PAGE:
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Celebrating New Year – on Motorcycle

January 5, 2012

“A Happy New Year!” shouted a young man riding on the third seat of a motorcycle at us driving behind them on the highway from the Chennai airport. The year of 2012 started with fireworks on the drizzly and humid night sky. We stopped at a gas station at 0:05 am, where the staff were celebrating a new year with each other and with customers. The cashier shook my hand when I paid with a big smile. I liked the way Indians celebrate a New Year.

How Young Riders Celebrate New Year – Indian Style

The three young men on the bike looked so excited, and also maybe intoxicated. New Year seems to be one of rare occasions that Chennai people can get drunk openly in public. Bars in Chennai usually close at 11pm, but someone said they open until 1am or 2 only on this day. There were so many drunken young men outside, riding on their motorbikes and zigzagging on the street or shouting happily to the pedestrians from the open window of their cars. They were so ecstatic that they even tried to touch us in the car running at 50 mph.

Policemen were visible at every intersections as well. When those tipsy young men on the motorcycle waved at two policemen at the red traffic light, I thought they were in trouble. Surprisingly, however, the policemen waved back to them, smiling. My driver said the New Year’s Day is special and the police files no case. They are there to make sure nothing serious happens, not to catch those who are celebrating the event by exercising their riding skills. I liked this as well.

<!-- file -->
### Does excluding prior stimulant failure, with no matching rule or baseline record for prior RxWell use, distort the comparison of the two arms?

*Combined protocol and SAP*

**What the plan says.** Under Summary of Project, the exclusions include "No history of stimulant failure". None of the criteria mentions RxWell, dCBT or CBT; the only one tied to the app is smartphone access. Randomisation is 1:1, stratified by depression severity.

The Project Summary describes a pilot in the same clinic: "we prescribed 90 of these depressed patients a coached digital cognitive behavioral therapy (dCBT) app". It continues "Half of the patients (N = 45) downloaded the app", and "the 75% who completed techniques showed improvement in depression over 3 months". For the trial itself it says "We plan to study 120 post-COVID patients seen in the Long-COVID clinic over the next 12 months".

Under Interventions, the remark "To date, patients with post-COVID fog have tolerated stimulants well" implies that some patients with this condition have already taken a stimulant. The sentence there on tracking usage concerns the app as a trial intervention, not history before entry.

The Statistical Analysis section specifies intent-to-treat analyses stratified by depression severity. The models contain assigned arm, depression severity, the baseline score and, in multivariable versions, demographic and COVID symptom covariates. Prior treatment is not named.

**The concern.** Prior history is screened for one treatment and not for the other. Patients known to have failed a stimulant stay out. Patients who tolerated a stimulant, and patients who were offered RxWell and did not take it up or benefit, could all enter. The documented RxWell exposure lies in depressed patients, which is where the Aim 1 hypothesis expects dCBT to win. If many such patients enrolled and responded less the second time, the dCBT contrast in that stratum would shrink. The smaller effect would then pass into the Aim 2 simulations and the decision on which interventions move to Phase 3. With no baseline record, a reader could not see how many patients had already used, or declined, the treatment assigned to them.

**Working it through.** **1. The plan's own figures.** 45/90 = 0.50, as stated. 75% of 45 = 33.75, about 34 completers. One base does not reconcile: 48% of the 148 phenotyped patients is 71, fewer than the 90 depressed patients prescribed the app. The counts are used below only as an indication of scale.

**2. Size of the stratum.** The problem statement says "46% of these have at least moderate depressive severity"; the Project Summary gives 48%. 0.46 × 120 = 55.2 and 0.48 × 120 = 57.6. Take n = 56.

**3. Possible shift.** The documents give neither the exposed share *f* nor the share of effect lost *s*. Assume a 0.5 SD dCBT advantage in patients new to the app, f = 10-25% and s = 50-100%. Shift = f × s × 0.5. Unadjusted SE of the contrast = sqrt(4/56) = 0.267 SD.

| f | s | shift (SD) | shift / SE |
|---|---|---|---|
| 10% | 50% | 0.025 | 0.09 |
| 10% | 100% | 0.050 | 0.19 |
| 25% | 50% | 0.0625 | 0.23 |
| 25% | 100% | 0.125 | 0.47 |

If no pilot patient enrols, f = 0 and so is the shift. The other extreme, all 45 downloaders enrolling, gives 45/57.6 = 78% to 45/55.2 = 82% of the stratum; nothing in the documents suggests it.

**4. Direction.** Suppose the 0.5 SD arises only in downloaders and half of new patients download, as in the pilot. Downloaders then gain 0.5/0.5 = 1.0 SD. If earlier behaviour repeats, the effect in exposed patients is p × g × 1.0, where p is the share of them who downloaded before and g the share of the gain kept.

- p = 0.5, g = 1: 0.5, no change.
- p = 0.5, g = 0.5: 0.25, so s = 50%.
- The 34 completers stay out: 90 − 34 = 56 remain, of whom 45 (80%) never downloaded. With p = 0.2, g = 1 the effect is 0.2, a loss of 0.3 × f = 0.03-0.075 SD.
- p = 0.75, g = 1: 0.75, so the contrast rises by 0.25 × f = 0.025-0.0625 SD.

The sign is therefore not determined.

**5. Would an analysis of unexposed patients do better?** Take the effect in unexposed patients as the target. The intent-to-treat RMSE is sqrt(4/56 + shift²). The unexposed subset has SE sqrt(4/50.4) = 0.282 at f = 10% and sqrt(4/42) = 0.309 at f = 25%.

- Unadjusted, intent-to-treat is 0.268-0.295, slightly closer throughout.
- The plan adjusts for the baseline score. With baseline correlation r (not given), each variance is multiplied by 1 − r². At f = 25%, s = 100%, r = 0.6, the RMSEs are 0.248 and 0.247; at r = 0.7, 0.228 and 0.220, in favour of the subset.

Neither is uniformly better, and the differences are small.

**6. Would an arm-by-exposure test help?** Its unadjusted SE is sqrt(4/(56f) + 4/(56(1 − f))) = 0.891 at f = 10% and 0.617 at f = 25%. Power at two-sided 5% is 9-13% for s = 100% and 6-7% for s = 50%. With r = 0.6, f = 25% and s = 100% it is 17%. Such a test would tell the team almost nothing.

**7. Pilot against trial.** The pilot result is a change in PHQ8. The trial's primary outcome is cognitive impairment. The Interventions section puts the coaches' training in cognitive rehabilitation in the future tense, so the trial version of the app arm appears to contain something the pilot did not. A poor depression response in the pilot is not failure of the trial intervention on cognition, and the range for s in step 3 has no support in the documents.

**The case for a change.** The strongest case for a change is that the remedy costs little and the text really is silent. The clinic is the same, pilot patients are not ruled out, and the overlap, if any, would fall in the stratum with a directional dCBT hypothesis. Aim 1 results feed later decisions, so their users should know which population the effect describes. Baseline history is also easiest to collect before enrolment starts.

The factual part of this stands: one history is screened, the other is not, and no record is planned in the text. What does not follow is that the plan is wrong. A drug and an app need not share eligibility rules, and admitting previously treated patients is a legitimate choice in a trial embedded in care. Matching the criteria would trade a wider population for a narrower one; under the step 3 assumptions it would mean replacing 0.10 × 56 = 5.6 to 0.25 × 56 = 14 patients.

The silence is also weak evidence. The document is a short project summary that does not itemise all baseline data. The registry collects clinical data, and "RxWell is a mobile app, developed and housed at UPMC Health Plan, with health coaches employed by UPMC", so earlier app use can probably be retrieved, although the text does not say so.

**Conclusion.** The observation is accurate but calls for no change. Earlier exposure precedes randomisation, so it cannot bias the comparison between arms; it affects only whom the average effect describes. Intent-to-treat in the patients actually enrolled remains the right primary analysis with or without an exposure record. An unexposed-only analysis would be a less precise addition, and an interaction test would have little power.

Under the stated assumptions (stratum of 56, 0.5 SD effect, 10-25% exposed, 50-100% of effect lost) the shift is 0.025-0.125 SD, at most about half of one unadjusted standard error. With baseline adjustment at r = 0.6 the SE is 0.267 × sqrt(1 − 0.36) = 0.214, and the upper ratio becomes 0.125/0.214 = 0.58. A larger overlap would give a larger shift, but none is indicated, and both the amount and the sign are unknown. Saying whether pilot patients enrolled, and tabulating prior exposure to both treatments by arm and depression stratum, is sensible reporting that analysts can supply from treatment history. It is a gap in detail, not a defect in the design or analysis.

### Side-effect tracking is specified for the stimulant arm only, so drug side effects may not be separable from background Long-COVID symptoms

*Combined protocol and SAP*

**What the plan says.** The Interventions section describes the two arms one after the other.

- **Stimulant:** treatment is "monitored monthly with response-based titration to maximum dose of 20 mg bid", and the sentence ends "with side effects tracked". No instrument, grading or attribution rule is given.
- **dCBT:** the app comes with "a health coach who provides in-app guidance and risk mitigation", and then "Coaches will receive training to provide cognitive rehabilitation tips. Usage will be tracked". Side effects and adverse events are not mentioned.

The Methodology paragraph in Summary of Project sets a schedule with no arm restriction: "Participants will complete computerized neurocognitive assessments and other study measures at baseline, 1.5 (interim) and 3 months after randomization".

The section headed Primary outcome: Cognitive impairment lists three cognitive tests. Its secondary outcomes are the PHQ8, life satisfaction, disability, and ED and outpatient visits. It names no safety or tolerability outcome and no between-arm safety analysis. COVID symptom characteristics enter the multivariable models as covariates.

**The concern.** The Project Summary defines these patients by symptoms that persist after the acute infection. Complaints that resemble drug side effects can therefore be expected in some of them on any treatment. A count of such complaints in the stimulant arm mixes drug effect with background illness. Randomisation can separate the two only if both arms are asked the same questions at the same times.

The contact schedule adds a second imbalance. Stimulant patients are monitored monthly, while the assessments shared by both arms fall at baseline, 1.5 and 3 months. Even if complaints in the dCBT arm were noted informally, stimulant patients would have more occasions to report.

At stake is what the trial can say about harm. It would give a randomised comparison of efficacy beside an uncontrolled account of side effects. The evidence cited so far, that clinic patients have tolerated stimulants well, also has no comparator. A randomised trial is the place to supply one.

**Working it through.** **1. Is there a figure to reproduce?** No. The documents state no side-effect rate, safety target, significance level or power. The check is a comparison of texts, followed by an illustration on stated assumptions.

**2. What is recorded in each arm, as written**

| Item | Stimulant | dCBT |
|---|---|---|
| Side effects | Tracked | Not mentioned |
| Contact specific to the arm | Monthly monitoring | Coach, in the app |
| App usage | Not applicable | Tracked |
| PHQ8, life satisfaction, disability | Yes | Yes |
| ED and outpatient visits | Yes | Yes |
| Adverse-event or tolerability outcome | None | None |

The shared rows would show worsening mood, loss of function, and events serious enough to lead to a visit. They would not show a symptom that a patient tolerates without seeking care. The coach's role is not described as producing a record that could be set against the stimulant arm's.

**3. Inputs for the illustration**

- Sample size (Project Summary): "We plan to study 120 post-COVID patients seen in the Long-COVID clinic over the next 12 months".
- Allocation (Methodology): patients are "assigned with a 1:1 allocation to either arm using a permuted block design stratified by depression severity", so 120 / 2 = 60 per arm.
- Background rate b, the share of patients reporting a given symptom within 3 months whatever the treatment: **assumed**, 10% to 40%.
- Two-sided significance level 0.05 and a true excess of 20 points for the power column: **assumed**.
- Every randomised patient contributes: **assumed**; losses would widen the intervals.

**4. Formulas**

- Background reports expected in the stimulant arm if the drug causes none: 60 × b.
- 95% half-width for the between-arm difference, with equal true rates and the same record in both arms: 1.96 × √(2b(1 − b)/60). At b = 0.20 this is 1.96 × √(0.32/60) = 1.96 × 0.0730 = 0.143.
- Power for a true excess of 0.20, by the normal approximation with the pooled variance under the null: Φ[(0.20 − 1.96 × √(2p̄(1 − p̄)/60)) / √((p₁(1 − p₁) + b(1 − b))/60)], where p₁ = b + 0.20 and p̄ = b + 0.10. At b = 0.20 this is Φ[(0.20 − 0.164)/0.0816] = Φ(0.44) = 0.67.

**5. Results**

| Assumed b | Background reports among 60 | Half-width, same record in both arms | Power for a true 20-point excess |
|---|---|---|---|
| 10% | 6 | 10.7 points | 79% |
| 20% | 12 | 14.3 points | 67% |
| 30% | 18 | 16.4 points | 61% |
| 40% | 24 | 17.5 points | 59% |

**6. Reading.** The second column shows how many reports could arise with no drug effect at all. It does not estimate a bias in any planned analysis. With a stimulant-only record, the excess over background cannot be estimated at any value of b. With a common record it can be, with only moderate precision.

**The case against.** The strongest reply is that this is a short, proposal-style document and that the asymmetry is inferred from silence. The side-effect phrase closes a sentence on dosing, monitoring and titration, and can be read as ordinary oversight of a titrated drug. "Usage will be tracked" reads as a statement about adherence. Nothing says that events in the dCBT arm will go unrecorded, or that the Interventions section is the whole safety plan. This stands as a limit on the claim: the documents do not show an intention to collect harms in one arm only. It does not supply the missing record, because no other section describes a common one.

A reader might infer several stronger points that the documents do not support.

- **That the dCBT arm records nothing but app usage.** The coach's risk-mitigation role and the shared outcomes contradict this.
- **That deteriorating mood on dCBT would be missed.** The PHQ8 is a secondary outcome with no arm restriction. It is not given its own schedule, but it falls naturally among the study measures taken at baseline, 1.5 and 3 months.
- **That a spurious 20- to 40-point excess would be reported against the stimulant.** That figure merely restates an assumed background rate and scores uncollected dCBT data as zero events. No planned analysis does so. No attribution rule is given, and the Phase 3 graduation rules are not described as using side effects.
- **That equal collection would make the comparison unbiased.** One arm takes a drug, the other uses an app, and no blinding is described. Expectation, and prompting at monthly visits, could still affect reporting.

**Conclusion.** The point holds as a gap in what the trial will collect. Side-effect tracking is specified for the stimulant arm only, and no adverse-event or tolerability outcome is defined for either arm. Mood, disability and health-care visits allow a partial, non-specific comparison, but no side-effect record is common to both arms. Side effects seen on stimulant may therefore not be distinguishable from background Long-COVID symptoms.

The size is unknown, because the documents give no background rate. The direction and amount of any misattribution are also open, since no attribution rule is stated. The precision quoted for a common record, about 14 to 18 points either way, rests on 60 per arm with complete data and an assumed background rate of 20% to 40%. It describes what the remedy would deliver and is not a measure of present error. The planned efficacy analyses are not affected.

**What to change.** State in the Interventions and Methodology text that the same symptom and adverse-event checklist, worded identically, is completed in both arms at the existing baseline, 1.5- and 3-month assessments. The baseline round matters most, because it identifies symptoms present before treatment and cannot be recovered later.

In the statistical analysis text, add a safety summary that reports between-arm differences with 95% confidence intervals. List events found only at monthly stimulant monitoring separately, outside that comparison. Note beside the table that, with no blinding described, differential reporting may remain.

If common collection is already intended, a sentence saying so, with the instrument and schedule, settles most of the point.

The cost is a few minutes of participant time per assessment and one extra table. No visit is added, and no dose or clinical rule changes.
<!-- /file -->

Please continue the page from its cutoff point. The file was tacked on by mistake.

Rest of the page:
Ref: “Marina beach Chennai – New Year 2011 Celebration-12” on YouTube

How Young Riders Celebrate New Year – Japanese Style

Three young men riding on one motorcycle and waving to policemen on the New Year’s Day – this picture reminded me of Japan. We have a very similar custom, although it’s getting less popular these days. It used to be a serious social issue in Japan, where groups of young riders, called ‘Bosozoku‘, ran on the highway to celebrate New Year.

The Japanese riders, with their traditional cultural values on harmony, hierarchy, and craftsmanship, ride as a big group with a very strict organizational structure on motorcycles and cars fully customized and artistically decorated. The police, on the other side, took this reckless driving as a serious offense to the public interest and put a full force to crack them down. A fierce battle between the Bosozoku and the police used be a New Year’s tradition in Japan.

Ref: “Bosozoku vs Police” on YouTube

Today’s Lesson

If you plan to celebrate the next New Year with reckless bike ride on the street, avoid Japan.

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